DIVIDEND POLICY: OVERVIEW I.Mechanics. II.Why do firms pay dividends? 1. Dividends don't matter (Modigliani Miller, 1961). 2. Introduction of personal taxes: Dividends are taxed heavier than capital gains (arguments against dividend payments). Dividend policy is tailored to meet clientele needs. 3. Dividends are more certain than capital gains. (bird in hand fallacy) 4. Dividends are signals. 5. Dividends reduce the agency problems. III.Framework for analyzing dividend policy
II. Why do firms pay dividends? 1. The Modigliani-Miller Hypothesis: Dividends do not affect value. If a firm's investment policy (and hence cash flows) doesn't change, the value of the firm cannot change with dividend policy. Home-made dividends Assume no taxes, transactions costs, investment policy held constant
2. Personal taxes. Basis: Dividends are taxed more heavily than capital gains. Extreme response - stockholders will prefer capital gains to dividends, and firms should pay no dividends. Moderate response – personal taxes discourage but are not sufficient to lead firms to eliminate dividends. Evidence: 1) Examine dividend yield vs. expected return. 2) Examine ex-dividend date stock price behavior to see whether dividends are perfect substitutes for capital gains.
Ex dividend day price effects: Let: P b = price before the stock goes ex-dividend P a = price after the stock goes ex-dividend P c = original purchase price D = dividend declared on stock t o,t cg = tax on ordinary income and capital gains Compare two strategies: Sell the stock the instant before it goes ex-dividend: P b - t cg (P b - P c ) Sell the stock after it goes ex-dividend: D(1-t o ) + P a - t cg (P a - P c ) Setting the two equal: The marginal investor will be indifferent between the two strategies. The price drop on the ex-dividend date is related to investor tax rates.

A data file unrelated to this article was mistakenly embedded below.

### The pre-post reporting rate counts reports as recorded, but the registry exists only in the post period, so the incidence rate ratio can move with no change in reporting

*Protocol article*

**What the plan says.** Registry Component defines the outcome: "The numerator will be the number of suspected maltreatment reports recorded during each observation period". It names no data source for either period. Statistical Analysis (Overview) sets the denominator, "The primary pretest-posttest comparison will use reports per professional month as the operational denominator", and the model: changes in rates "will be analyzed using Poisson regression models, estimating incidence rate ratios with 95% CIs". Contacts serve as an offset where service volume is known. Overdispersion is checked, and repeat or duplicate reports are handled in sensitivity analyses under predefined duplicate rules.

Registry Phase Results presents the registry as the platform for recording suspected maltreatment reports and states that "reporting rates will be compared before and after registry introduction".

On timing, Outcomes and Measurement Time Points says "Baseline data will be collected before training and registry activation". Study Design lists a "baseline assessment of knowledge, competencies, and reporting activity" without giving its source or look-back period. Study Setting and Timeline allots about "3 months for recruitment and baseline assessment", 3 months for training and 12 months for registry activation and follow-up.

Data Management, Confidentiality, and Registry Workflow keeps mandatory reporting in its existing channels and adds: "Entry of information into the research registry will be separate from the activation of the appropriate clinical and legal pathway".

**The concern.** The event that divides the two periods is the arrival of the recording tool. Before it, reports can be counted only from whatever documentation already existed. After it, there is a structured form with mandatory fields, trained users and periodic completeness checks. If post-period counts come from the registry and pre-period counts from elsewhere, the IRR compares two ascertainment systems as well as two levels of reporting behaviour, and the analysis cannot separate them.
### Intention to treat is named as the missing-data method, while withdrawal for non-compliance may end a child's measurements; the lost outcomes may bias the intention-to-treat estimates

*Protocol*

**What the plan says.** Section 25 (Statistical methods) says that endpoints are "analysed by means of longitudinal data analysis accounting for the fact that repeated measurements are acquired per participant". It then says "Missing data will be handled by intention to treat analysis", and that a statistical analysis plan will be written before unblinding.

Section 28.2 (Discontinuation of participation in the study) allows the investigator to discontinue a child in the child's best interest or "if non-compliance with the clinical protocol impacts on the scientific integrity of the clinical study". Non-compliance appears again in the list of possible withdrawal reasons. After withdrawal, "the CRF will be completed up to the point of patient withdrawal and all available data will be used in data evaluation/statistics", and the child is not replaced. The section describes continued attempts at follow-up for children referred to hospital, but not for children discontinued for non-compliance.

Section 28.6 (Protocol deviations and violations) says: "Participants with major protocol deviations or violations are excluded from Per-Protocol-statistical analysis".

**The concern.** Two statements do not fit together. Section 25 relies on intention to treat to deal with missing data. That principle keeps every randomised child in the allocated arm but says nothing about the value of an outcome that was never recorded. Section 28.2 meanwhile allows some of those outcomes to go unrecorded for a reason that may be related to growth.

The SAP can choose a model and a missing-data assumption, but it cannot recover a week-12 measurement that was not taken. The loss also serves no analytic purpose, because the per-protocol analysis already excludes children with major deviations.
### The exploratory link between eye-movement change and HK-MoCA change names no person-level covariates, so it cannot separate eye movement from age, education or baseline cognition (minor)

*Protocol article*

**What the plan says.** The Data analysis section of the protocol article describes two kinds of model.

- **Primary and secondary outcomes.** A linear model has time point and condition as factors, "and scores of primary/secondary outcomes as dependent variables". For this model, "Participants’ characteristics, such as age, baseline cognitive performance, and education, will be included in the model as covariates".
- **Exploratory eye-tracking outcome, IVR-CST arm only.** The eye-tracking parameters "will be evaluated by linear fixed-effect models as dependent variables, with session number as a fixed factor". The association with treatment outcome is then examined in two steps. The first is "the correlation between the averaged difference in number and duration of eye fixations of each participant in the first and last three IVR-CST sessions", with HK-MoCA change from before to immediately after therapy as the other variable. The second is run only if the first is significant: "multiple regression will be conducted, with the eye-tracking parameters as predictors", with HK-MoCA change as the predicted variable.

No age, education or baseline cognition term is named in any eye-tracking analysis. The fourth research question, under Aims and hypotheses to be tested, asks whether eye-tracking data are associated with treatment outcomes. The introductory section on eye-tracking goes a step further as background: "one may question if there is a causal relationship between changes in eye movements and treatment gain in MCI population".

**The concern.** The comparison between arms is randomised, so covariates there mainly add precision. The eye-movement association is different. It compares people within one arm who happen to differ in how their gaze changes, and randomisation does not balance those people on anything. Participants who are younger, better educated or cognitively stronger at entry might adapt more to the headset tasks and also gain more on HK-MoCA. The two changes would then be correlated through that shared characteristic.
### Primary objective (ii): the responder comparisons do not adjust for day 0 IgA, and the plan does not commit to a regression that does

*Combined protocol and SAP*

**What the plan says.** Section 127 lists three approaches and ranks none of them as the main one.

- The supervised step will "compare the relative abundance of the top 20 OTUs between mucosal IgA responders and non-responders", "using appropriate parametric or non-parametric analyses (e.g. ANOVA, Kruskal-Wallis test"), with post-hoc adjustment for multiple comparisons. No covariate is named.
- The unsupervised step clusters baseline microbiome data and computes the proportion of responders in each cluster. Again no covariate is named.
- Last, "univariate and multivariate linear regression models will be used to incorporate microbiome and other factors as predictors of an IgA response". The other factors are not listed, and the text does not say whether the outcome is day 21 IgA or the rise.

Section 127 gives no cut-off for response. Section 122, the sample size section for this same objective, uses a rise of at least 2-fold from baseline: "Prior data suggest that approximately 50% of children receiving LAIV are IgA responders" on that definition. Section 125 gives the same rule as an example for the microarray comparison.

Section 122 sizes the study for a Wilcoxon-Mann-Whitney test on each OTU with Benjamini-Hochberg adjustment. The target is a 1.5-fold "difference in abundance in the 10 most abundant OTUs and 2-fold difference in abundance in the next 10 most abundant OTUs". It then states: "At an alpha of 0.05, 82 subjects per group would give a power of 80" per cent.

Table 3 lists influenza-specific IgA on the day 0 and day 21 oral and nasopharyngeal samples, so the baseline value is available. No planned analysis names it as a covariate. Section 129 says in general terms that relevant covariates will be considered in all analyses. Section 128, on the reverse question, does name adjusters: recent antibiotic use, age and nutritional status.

Example: Ex-dividend day price effects CP Corp is priced at $50 with dividend. Its price falls to $46.50 when a dividend of $5 is paid. What is the implied marginal rate of personal taxes for its stockholders? Assume the capital gains tax rate is 40% of the personal income tax rate.
Other factors to consider in setting dividend policy: 3. Dividends are a more reliable form of return than capital gains (the bird in the hand fallacy). Dividends now are more certain than capital gains and hence are more valuable. 4. The signalling hypothesis. In a world of asymmetric information, firms have to convince investors about their future prospects. 5. Dividends reduce agency problems. Managers do not throw away $ on bad projects.
III. Framework for analyzing dividend policy. 1) The Lintner model: Firms appear to smooth dividends; dividends are generally a weighted average of past earnings, placing the heaviest weight on most recent years. D 1 - D 0 = adjustment rate x (target ratio*EPS 1 - D 0 ) This is inconsistent with a “residual” dividend policy (pay out all cash after investing in positive NPV projects).
2) How can we evaluate a firm's dividend policy? If a company has excess cash, and few good projects, returning money to stockholders is good. If a company does not have excess cash, and/or has several good projects, returning money to stockholders is bad. Example: if FCFE > dividends ROE < required return on equity then increase dividends cut bad projects
Definition: FCFE = FCF – payments to debt holders (interest and net principal repayment) Or, FCFE = NI - (capex - depr) - D(net working capital) + (new debt issued - debt repayments)
Dividends/opportunities matrix: FCFE - Dividends I. Increase dividendsII. No change III.Decrease dividends Reevaluate projects IV. Decrease dividends Bad projects Good projects ROE - Req return Cash Flow Surplus Cash Flow Deficit